Top coach #David Horrix believes qualified coaches can play a pivotal role in helping to turn around some failing UK #Snooker clubs.

Horrix, a WPBSA level two coach, believes that it's "old-fashioned" mindsets holding some clubs back, and damaging progress in getting more juniors and women into the game to play.

His views come as another UK Ladies Championship starts this month at the Northern Snooker Centre in Leeds, with Dudley's Reanne Evans leading the way in the ladies game from the UK.

But Horrix believes it is attitudes in some smaller snooker clubs across the country from male members, which is deterring more UK ladies from taking up the sport.

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Stricter rules needed

He said in another email Q&A: "Bad language, offensive jokes, and racism are rarely if ever challenged. Members know other members, and bad behaviour is often ignored on the basis that the person behaving that way is "OK really."

The coach from the Menstone Club west Yorkshire believes there should be more female representation on Club Committees and that there should be stricter rules in place for bad behaviour, including three key ones:

1) No swearing on the premises

2) No racist language

3) No sexist behaviour.

Catch 22

He also believes that coaches can provide a valuable role in enforcing these strict guidelines when on site on club premises.

The problem Horrix believes is that people who often are behaving badly in clubs are generally members - and he adds: "It's a #Catch 22 situation" - because these are the people who are spending the money in the club.

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He believes that if this type of behaviour is tolerated and ignored by some committees, then inevitably it will lead to the demise of the club as there is no turn in profit. Horrix says change in behaviours is possible, but "not easy" in the current climate.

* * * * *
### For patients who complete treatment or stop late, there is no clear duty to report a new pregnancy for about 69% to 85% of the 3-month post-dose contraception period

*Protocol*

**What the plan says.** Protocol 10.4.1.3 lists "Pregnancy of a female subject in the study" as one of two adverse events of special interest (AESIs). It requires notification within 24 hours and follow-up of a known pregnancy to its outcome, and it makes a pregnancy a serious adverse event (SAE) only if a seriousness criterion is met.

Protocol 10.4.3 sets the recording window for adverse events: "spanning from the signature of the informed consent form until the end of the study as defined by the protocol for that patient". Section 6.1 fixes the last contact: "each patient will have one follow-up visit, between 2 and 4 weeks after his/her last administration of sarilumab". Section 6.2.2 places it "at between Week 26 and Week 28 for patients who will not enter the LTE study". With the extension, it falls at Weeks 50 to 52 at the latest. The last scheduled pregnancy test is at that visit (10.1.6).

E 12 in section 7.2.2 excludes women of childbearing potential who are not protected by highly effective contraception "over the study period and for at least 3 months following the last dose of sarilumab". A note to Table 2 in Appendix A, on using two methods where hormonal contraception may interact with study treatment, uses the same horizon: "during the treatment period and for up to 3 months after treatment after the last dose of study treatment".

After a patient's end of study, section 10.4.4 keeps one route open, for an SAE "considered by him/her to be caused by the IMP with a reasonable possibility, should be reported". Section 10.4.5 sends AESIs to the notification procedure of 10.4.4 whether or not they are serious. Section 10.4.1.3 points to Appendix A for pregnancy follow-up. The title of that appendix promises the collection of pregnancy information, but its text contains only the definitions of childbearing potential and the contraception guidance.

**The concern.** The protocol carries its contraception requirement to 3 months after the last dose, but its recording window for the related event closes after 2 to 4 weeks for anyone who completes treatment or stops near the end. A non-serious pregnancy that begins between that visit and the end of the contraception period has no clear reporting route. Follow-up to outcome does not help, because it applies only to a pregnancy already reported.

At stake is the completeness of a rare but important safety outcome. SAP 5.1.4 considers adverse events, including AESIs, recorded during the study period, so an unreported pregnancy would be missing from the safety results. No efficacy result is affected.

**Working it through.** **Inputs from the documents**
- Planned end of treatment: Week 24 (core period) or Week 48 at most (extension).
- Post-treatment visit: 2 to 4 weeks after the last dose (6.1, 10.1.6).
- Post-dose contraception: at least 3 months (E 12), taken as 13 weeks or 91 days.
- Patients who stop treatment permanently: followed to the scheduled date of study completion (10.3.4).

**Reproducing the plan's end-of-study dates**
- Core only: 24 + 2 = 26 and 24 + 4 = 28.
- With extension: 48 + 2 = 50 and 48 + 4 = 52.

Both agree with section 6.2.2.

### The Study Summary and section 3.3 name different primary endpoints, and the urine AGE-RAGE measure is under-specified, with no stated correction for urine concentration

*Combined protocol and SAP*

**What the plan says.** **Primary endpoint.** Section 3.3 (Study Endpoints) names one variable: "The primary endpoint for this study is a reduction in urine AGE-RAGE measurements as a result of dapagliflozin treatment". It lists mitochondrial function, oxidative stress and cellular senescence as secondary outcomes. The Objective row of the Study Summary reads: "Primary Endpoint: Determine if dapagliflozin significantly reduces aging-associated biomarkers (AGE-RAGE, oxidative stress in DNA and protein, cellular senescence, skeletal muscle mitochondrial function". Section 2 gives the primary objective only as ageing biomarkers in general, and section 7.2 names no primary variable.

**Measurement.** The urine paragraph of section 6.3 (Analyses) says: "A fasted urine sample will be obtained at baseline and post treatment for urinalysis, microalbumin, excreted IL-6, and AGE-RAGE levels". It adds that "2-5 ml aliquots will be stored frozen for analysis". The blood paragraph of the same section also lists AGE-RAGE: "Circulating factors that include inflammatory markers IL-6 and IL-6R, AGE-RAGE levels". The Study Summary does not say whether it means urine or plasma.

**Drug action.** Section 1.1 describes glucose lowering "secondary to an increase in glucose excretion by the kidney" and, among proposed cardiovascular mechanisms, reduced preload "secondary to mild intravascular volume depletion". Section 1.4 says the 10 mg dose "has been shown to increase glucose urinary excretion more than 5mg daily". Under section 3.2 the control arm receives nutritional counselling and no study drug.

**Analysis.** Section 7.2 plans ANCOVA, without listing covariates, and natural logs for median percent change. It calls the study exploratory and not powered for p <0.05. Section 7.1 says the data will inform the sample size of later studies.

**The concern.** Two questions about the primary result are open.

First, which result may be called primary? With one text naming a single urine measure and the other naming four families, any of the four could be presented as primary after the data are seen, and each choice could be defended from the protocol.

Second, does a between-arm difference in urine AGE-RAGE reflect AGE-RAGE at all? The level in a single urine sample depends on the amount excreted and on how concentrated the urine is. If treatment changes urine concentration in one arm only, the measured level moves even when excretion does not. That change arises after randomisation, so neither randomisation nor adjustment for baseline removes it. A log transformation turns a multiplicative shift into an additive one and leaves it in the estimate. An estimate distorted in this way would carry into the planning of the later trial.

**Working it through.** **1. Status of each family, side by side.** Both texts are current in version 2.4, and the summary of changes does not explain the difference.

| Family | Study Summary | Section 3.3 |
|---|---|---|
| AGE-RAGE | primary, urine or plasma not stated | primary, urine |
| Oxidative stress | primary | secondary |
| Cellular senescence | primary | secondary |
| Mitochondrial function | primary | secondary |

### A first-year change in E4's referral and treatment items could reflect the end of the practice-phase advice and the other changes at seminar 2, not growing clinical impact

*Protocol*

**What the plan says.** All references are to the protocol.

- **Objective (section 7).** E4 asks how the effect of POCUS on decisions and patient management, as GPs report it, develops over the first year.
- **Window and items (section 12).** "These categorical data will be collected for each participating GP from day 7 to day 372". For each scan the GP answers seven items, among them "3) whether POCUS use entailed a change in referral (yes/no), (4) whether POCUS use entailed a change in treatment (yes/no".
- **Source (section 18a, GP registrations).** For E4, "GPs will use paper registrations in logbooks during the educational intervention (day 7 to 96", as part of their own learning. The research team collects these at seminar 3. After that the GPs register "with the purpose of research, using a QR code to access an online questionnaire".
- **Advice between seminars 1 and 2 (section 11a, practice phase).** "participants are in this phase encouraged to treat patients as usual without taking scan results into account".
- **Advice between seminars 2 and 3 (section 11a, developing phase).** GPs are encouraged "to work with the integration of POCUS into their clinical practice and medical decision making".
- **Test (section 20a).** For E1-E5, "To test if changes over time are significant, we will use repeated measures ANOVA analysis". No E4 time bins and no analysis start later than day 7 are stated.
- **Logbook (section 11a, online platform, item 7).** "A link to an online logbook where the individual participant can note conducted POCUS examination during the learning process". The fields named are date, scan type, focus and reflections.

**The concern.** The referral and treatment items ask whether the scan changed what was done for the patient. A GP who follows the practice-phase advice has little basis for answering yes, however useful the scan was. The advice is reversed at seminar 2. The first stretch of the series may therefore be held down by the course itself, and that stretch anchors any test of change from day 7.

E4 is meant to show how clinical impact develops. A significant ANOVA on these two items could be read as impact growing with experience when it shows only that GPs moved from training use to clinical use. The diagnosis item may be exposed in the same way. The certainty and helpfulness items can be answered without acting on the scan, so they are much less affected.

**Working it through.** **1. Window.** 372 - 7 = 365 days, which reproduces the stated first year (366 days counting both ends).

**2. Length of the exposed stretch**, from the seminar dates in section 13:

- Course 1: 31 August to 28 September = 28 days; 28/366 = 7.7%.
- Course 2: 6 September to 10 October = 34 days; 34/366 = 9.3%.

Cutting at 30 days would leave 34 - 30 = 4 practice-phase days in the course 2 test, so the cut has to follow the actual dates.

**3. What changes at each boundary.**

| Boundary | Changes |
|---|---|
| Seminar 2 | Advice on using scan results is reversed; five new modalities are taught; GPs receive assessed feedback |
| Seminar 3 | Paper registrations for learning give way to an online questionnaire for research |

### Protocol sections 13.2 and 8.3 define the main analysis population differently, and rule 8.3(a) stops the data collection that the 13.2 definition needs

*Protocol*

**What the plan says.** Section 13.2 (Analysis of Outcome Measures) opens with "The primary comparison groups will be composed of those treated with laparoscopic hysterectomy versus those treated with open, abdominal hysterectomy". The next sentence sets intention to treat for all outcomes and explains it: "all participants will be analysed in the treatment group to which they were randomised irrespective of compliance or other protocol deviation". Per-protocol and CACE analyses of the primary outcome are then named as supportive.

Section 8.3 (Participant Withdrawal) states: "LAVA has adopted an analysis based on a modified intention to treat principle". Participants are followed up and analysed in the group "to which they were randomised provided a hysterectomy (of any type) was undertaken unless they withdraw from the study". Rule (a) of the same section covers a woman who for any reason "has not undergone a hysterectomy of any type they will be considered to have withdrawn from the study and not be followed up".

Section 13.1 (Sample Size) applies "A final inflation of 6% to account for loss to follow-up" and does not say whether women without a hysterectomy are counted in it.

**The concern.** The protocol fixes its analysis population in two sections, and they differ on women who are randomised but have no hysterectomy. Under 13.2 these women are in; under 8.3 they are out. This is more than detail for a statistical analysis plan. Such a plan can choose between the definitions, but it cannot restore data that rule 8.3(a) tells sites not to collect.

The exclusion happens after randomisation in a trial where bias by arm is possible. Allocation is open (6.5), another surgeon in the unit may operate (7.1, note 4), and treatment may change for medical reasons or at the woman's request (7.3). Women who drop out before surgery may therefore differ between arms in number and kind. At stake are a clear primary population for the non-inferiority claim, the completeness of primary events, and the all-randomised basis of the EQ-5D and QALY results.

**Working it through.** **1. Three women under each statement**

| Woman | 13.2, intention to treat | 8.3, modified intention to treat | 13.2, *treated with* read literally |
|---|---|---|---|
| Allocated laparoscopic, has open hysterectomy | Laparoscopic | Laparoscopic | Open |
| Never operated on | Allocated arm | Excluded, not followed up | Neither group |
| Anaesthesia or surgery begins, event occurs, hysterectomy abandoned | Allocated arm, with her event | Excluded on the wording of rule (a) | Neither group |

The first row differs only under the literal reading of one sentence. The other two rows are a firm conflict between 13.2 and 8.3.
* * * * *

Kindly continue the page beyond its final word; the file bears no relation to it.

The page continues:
He adds: "Behaviours that are unacceptable in the public world, should also be unacceptable in private clubs."

The coach also believes that coaches should be brave enough to confront committees who are ignoring this type of behaviour, and offer a clear and attractive vision to help the club attract new players, particularly juniors and women with organised coaching programs based on their experience and skills.

He said he has found some clubs are receptive to the idea of change if there is a clear enough vision from the coach.

The image seen by outsiders in "old-fashioned" snooker clubs across the UK is that of a male base who drink lots at the bar and generally indulge in what some people there might call " light banter."

But Horrix points out any woman, or, indeed, family who enter into the club would not want to stay there - particularly to play snooker.

He adds: "Why would they?

See also: Top coach fires warning to some UK snooker clubs